Histological processing of un-/cellularized thermosensitive electrospun scaffolds

Show simple item record

dc.identifier.uri http://dx.doi.org/10.15488/4296
dc.identifier.uri https://www.repo.uni-hannover.de/handle/123456789/4330
dc.contributor.author Fuchs, Julia
dc.contributor.author Mueller, Marc
dc.contributor.author Daxböck, Christine
dc.contributor.author Stückler, Manuela
dc.contributor.author Lang, Ingrid
dc.contributor.author Leitinger, Gerd
dc.contributor.author Bock, Elisabeth
dc.contributor.author El-Heliebi, Amin
dc.contributor.author Moser, Gerit
dc.contributor.author Glasmacher, Birgit
dc.contributor.author Brislinger, Dagmar
dc.date.accessioned 2019-01-11T08:57:40Z
dc.date.available 2019-01-11T08:57:40Z
dc.date.issued 2018
dc.identifier.citation Fuchs, J.; Mueller, M.; Daxböck, C.; Stückler, M.; Lang, I. et al.: Histological processing of un-/cellularized thermosensitive electrospun scaffolds. In: Histochemistry and Cell Biology 18 (2018), Nr. 12, 4247. DOI: https://doi.org/10.1007/s00418-018-1757-7
dc.description.abstract Histological processing of thermosensitive electrospun poly(ε-caprolactone)/poly(l-lactide) (PCL/PLA) scaffolds fails, as poly(ε-caprolactone) (PCL) is characterized by its low-melting temperature (Tm = 60 °C). Here, we present an optimized low-temperature preparation method for the histological processing of un-/cellularized thermosensitive PCL/PLA scaffolds. Our study is aimed at the establishment of an optimized dehydration and low-melting-point paraffin-embedding method of electrospun PCL/PLA scaffolds (un-/cellularized). Furthermore, we compared this method with (a) automatized dehydration and standard paraffin embedding, (b) gelatin embedding followed by automatized dehydration and standard paraffin embedding, (c) cryofixation, and (d) acrylic resin embedding methods. We investigated pepsin and proteinase K antigen retrieval for their efficiency in epitope demasking at low temperatures and evaluated protocols for immunohistochemistry and immunofluorescence for cytokeratin 7 (CK7) and in situ padlock probe technology for beta actin (ACTB). Optimized dehydration and low-melting-point paraffin embedding preserved the PCL/PLA scaffold, as the diameter and structure of its fibers were unchanged. Cells attached to the PCL/PLA scaffolds showed limited alterations in size and morphology compared to control. Epitope demasking by enzymatic pepsin digestion and immunostaining of CK7 displayed an invasion of attached cells into the scaffold. Expression of ACTB and CK7 was shown by a combination of mRNA-based in situ padlock probe technology and immunofluorescence. In contrast, gelatin stabilization followed by standard paraffin embedding led to an overall shrinkage and melting of fibers, and therefore, no further analysis was possible. Acrylic resin embedding and cyrofixation caused fiber structures that were nearly unchanged in size and diameter. However, acrylic resin-embedded scaffolds are limited to 3 µm sections, whereas cyrofixation led to a reduction of the cell size by 14% compared to low-melting paraffin embedding. The combination of low-melting-point paraffin embedding and pepsin digestion as an antigen retrieval method offers a successful opportunity for histological investigations in thermosensitive specimens. eng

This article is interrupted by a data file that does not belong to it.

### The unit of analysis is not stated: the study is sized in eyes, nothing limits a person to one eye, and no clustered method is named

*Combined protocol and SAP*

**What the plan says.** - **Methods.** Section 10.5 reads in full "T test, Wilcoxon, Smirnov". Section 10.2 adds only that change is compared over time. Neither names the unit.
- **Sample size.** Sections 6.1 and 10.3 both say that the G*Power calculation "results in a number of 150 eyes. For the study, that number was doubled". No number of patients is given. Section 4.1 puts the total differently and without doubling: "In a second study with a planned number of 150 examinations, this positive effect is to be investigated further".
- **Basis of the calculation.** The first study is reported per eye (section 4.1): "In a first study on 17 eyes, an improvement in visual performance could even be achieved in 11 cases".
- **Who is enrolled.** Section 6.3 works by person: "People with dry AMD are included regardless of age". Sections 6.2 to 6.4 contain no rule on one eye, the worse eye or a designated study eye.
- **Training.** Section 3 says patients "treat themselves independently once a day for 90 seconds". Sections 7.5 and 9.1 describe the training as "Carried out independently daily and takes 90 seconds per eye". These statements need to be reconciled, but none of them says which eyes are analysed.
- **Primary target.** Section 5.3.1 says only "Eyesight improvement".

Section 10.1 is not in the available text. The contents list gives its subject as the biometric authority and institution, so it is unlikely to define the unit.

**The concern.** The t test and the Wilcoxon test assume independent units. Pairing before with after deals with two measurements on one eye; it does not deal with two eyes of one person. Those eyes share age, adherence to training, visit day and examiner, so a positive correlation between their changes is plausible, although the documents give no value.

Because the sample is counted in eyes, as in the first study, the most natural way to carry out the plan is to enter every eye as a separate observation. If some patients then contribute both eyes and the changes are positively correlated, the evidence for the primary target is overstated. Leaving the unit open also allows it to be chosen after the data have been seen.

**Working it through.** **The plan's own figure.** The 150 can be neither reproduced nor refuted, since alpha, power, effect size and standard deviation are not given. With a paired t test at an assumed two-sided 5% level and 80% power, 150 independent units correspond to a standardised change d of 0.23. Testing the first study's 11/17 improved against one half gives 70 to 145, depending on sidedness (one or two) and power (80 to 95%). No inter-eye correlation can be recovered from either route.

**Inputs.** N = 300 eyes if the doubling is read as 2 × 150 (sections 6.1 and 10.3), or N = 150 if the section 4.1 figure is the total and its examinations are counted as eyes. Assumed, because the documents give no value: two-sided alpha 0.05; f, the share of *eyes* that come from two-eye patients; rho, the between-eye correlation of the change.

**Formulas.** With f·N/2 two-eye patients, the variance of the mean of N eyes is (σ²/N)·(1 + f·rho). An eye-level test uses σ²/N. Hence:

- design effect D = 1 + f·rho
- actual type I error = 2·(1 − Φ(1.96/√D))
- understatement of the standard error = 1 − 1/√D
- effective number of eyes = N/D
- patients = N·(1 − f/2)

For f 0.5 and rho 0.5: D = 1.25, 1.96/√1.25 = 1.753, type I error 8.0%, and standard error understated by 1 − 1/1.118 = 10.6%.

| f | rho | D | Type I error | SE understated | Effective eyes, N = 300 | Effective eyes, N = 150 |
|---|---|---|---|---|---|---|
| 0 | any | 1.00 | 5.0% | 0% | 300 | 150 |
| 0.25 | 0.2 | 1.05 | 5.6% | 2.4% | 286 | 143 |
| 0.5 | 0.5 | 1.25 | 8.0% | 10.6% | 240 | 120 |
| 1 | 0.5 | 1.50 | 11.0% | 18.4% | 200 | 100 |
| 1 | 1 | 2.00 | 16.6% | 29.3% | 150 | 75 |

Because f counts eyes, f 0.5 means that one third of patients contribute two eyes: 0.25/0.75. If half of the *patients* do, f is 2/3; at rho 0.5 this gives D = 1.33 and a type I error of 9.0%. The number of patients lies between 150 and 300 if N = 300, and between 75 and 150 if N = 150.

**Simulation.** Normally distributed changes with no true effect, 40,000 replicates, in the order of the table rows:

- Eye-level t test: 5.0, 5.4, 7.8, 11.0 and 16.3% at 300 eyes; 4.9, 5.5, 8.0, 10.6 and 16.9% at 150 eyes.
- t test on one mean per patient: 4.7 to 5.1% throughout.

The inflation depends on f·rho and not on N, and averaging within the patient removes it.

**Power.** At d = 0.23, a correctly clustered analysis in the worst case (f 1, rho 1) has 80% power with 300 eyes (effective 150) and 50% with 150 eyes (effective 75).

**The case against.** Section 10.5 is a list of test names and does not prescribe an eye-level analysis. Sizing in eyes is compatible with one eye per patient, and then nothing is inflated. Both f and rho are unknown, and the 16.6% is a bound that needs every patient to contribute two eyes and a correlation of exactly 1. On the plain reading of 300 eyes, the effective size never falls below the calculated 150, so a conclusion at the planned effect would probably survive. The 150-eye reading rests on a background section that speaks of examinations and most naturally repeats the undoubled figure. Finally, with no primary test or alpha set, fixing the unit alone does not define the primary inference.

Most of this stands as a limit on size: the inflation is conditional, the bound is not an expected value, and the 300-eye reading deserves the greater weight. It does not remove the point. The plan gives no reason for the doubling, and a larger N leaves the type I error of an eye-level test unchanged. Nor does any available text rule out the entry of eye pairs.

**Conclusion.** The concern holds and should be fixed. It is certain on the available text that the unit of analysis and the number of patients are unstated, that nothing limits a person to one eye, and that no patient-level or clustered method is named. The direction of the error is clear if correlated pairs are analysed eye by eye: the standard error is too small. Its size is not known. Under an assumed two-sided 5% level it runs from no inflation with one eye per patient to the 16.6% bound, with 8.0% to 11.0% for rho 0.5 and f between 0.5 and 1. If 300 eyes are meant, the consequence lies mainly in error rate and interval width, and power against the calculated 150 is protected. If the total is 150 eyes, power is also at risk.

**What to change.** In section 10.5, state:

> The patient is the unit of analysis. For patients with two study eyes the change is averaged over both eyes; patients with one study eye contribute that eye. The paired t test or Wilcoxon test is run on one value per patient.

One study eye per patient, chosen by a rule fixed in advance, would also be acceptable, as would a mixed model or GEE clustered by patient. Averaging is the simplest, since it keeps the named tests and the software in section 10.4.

dc.language.iso eng
dc.publisher Heidelberg : Springer Verlag
dc.relation.ispartofseries Histochemistry and Cell Biology 18 (2018), Nr. 12
dc.rights CC BY 4.0 Unported
dc.rights.uri https://creativecommons.org/licenses/by/4.0/
dc.subject Cellularized prosthesis eng
dc.subject Graft eng
dc.subject Paraffin embedding eng
dc.subject PCL eng
dc.subject Polycaprolactone eng
dc.subject Polylactide acid eng
dc.subject.ddc 610 | Medizin, Gesundheit ger
dc.title Histological processing of un-/cellularized thermosensitive electrospun scaffolds
dc.type article
dc.type Text
dc.relation.issn 0948-6143
dc.relation.doi https://doi.org/10.1007/s00418-018-1757-7
dc.bibliographicCitation.issue 12
dc.bibliographicCitation.volume 18
dc.bibliographicCitation.firstPage 4247
dc.description.version publishedVersion
tib.accessRights frei zug�nglich


Files in this item

This item appears in the following Collection(s):

Show simple item record

 

Search the repository


Browse

My Account

Usage Statistics